This movie may be small comfort, especially after a vicious U.S. election that succeeded in revealing how surprisingly anti-science and how sadly anti-woman our modern world really is. But for those who aren't afraid to think or to feel, this film is still some comfort. I didn't expect to feel so fiercely hopeful after seeing a mid-November sci-fi movie, but I was.
Now I'm just going to hang on to that hope for as long as I can.
[8.2/10] It’s hard to talk about Arrival without spoiling the film. So much of what makes it more than just a well-done first contact story is tied up in its later developments. They recontextualize enough of the prior proceedings that trying to discuss the import or quality of the film without mentioning them is like trying to give someone directions without letting them know the destination.
But its premise is fairly straightforward. Aliens have come to Earth, in twelve ships scattered across the globe. Louise Banks (Amy Adams) a linguist, is brought by the U.S. Military to the ship in Montana, in attempt to help us communicate with the extra-terrestrial presence. With the help of theoretical physicist Ian Donnelly (Jeremy Renner), and buffer provided by Colonel Weber (Forest Whitaker), Banks slowly but surely finds ways to talk to these beings, with the American team alternatively working with and against similar groups in other nations attempting the same.
And then there’s the twist. The birth, death, and tragedy of Louise’s daughter, implied through the grammar of film to have occurred prior to the alien encounter we witness, actually happened afterward. The estranged husband hinted at early on turns out to be Donnelly. And Banks herself, through learning to think like the heptapods, and eventually direct contact with the aliens, becomes unstuck in time. She experiences moments from what we’d consider the past, present, and future, in non-linear splendor, mixing them up like a memory collage.
Despite the narrative trickery employed, the reveal itself isn’t so unfamiliar to those acquainted with the novels of Kurt Vonnegut, Watchmen, and even Star Trek: The Next Generation. But what the twist lacks in novelty, it makes up for in thematic resonance. Like those works, Arrival uses the time-dilated nature of its story to comment on processing trauma, the value of one’s experiences and life itself in a chaotic universe, and the potential of the human mind to expand to contemplate greater possibilities.
You’re unlikely to find a film this year with as many intriguing philosophical implications as Arrival. In that, it is akin to The Prestige, as a film with a twist that initially knocks over the viewer with how it changes the reality of what’s been depicted up to that point, but that makes its bones from the implications of that new reality. In both films, what the reveals show about the characters, and say about the value and nature of human life, linger long after the shock of the twist dissipates.
But the force of the movie does kick into high gear after the non-linear way in which Louise begins to experience time is unveiled. It answers the plot-specific mystery that Arrival presents – why did the heptapods come here? They, it turns out, have experienced time in this fashion from the beginning, the thoughts and information able to exist simultaneously in the past and the future. Their journey is to help Earth unify, to serve as a catalyst for cooperation, so that three millennia in the future, humanity will be able to help them. It is an intriguing and clockwork explanation for their presence.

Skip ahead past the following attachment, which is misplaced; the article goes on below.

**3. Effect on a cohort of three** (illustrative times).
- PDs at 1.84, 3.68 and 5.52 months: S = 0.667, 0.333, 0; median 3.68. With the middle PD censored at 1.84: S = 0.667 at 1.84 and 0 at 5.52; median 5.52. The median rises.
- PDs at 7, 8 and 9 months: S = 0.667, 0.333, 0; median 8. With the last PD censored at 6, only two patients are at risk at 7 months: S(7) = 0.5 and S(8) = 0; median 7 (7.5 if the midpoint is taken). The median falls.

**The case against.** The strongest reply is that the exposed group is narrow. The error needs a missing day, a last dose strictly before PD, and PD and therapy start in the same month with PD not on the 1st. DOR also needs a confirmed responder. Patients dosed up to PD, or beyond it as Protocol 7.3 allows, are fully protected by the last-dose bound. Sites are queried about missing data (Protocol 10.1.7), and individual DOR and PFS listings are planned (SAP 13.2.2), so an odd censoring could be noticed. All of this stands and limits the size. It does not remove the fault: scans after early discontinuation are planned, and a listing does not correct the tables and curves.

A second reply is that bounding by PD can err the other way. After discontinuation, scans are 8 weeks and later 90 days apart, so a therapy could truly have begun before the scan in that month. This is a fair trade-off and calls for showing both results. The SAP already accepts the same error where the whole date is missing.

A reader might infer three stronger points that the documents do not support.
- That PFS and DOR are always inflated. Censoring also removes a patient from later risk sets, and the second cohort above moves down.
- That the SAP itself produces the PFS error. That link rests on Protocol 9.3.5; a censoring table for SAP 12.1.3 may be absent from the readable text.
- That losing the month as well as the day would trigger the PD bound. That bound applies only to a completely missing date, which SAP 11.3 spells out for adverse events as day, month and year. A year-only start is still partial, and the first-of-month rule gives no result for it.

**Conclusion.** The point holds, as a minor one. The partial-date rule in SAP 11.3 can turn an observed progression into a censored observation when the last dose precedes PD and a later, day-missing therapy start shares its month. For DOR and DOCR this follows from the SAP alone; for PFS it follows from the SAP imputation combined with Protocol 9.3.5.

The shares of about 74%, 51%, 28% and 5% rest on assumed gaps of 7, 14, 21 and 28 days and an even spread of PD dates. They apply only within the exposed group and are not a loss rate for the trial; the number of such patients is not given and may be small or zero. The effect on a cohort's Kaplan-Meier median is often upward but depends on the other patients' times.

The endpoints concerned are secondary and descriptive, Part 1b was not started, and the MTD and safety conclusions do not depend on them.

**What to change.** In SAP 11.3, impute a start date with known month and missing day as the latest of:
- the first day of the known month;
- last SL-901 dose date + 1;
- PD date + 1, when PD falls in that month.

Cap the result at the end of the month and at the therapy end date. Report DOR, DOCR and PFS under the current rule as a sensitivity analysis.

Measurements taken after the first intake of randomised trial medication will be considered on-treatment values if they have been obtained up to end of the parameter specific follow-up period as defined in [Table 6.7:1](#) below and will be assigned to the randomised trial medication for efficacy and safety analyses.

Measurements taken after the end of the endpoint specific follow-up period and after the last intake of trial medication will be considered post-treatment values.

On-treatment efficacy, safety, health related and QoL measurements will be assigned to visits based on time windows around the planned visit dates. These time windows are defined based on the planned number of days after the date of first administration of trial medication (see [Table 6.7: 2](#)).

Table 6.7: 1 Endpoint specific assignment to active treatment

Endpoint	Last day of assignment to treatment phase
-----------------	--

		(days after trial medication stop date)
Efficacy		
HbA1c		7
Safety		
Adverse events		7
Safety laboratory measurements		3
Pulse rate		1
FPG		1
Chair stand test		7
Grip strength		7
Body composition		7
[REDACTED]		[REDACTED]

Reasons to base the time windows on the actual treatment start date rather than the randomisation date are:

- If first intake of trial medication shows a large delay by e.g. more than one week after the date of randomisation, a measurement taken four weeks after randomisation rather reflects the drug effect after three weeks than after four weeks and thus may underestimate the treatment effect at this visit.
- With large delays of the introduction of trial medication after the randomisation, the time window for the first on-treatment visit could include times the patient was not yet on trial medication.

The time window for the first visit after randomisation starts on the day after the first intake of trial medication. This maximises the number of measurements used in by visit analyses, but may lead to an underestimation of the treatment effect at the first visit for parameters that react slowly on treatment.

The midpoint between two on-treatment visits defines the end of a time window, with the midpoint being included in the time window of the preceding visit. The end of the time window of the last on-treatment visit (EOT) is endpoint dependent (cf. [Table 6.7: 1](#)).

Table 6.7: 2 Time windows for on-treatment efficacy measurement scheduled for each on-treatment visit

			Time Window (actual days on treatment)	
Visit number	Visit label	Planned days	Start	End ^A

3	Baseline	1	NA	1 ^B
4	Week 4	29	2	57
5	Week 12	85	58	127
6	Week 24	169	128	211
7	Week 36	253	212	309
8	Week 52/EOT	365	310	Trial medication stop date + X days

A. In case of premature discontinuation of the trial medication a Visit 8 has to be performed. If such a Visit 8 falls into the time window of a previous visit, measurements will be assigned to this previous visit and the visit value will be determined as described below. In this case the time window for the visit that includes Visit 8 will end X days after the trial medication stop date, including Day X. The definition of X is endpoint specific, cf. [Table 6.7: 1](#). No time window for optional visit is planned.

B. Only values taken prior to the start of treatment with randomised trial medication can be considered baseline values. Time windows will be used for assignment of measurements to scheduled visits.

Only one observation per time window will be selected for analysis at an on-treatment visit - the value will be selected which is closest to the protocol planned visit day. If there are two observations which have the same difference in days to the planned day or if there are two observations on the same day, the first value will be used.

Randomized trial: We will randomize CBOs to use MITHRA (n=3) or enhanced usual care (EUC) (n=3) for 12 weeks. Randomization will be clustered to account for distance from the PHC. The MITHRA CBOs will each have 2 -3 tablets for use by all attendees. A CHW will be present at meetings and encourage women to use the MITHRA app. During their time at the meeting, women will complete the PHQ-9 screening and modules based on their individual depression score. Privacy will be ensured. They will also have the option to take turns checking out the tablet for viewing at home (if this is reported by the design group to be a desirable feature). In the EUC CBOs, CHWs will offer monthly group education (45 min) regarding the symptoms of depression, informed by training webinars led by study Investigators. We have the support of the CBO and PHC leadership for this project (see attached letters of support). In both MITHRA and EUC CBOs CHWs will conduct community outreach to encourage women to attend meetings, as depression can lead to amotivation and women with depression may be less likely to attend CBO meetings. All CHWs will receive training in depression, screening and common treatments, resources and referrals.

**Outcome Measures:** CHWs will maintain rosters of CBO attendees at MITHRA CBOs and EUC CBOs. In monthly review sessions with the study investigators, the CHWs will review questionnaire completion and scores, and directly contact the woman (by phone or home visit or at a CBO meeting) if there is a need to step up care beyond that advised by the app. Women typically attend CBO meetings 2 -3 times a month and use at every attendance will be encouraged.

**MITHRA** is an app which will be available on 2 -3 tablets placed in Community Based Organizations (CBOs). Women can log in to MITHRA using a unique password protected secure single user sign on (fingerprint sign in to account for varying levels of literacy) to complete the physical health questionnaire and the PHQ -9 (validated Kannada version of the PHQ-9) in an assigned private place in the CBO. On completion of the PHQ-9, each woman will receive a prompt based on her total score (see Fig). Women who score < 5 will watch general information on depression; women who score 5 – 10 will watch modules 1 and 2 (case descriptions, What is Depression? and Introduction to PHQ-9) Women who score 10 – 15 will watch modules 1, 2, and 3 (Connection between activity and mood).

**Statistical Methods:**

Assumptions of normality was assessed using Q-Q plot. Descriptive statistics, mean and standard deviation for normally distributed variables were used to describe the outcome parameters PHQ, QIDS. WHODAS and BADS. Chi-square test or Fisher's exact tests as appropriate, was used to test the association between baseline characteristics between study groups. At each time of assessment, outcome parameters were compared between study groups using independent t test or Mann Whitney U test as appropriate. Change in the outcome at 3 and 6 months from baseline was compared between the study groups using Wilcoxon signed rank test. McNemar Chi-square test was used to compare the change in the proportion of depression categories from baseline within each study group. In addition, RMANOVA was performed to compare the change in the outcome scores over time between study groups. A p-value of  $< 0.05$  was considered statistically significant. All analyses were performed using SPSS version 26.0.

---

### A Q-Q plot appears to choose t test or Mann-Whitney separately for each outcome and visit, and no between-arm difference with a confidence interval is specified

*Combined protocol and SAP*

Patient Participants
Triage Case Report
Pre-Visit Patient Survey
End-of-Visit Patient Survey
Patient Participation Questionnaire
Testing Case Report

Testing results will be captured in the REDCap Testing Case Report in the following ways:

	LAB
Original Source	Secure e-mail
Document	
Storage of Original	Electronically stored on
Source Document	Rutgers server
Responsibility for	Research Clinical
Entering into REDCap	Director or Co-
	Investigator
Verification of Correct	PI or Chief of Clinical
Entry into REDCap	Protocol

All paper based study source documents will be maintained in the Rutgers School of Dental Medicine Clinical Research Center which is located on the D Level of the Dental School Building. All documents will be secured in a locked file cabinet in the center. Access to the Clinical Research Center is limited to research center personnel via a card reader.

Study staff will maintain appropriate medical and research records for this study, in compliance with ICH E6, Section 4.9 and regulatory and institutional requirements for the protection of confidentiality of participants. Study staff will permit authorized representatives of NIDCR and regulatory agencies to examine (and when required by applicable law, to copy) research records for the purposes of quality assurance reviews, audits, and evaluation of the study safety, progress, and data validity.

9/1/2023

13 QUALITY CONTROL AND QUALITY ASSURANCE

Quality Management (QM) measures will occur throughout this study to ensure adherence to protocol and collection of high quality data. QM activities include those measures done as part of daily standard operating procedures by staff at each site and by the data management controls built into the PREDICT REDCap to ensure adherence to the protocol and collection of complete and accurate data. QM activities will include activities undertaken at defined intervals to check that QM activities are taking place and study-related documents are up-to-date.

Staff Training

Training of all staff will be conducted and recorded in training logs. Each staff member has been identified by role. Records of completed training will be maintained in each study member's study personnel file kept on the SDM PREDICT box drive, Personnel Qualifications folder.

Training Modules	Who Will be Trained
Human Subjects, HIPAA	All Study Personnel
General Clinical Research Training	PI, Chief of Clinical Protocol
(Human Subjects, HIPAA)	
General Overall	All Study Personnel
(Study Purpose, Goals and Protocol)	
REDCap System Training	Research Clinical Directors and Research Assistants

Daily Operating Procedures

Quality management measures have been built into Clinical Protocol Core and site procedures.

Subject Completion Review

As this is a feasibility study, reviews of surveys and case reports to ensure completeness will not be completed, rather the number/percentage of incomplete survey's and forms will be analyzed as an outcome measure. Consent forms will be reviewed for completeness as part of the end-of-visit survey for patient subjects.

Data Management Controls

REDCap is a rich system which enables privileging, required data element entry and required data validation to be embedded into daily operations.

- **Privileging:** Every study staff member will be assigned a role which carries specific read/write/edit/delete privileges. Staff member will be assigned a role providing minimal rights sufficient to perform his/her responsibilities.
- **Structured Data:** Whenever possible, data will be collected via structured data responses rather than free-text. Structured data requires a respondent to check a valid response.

Beyond, however, the on-the-ground (so to speak) plot mechanics of Arrival, what makes it stand out is its exploration of how this change in temporal perspective changes how individuals think, how they value different things in their lives, how they approach and view the world. The film reflects this in interesting ways.
The heptapods’ language is circular, more symmetrical and again, non-linear to reflect their perspective, tying into the motif that learning a language rewires your brain to a certain extent. Louise naming her daughter Hannah, which the episode notes is a palindrome, reflects the way this same symmetry and perspective has filtered down to her. And the film itself often frames Louise symmetrically, using a flat background or one-point perspective to balance the images.
But most notably, that mode of thought changes Louise’s perspective on life writ large, estranges her from eventual husband Donnelly, and motivates her to both marry him and have a child, knowing that each choice will end in pain. The cinch is that for Louise, these decisions do not “end.” They simply are. They exist on the same continuum as all moments, not greater or lesser in priority or order than the others.
And for that, for the gift given to her by the heptapods, she chooses the path that will increase the amount of bliss she enjoys, where she experiences love, where she is enriched. Amy Adams understated performance gives life to this epiphany. Freed from constraints, in philosophy and temporal perspective, of having to fear loss and hardship, she pursues those paths that will make her life more worthwhile, that will give her more moments of happiness and wonder and fulfillment, regardless of any chronological path from joy to sadness.
It’s a laudable message, that applies even to the humble folks who still experience time in a linear fashion. Much of cinema tackles ideas about coping with loss or valuing the good times even in the shadow of the bad. But the device of the scattered timescape of Louise’s life, seen as an accumulation of experiences and not a linear progression, drives that point home in a unique way. Much of Arrival is about broadening perspectives, and the scattered scenes combining what was, what is, and what will be help to cast the same broadening spell on the audience that the heptapods do for Louise.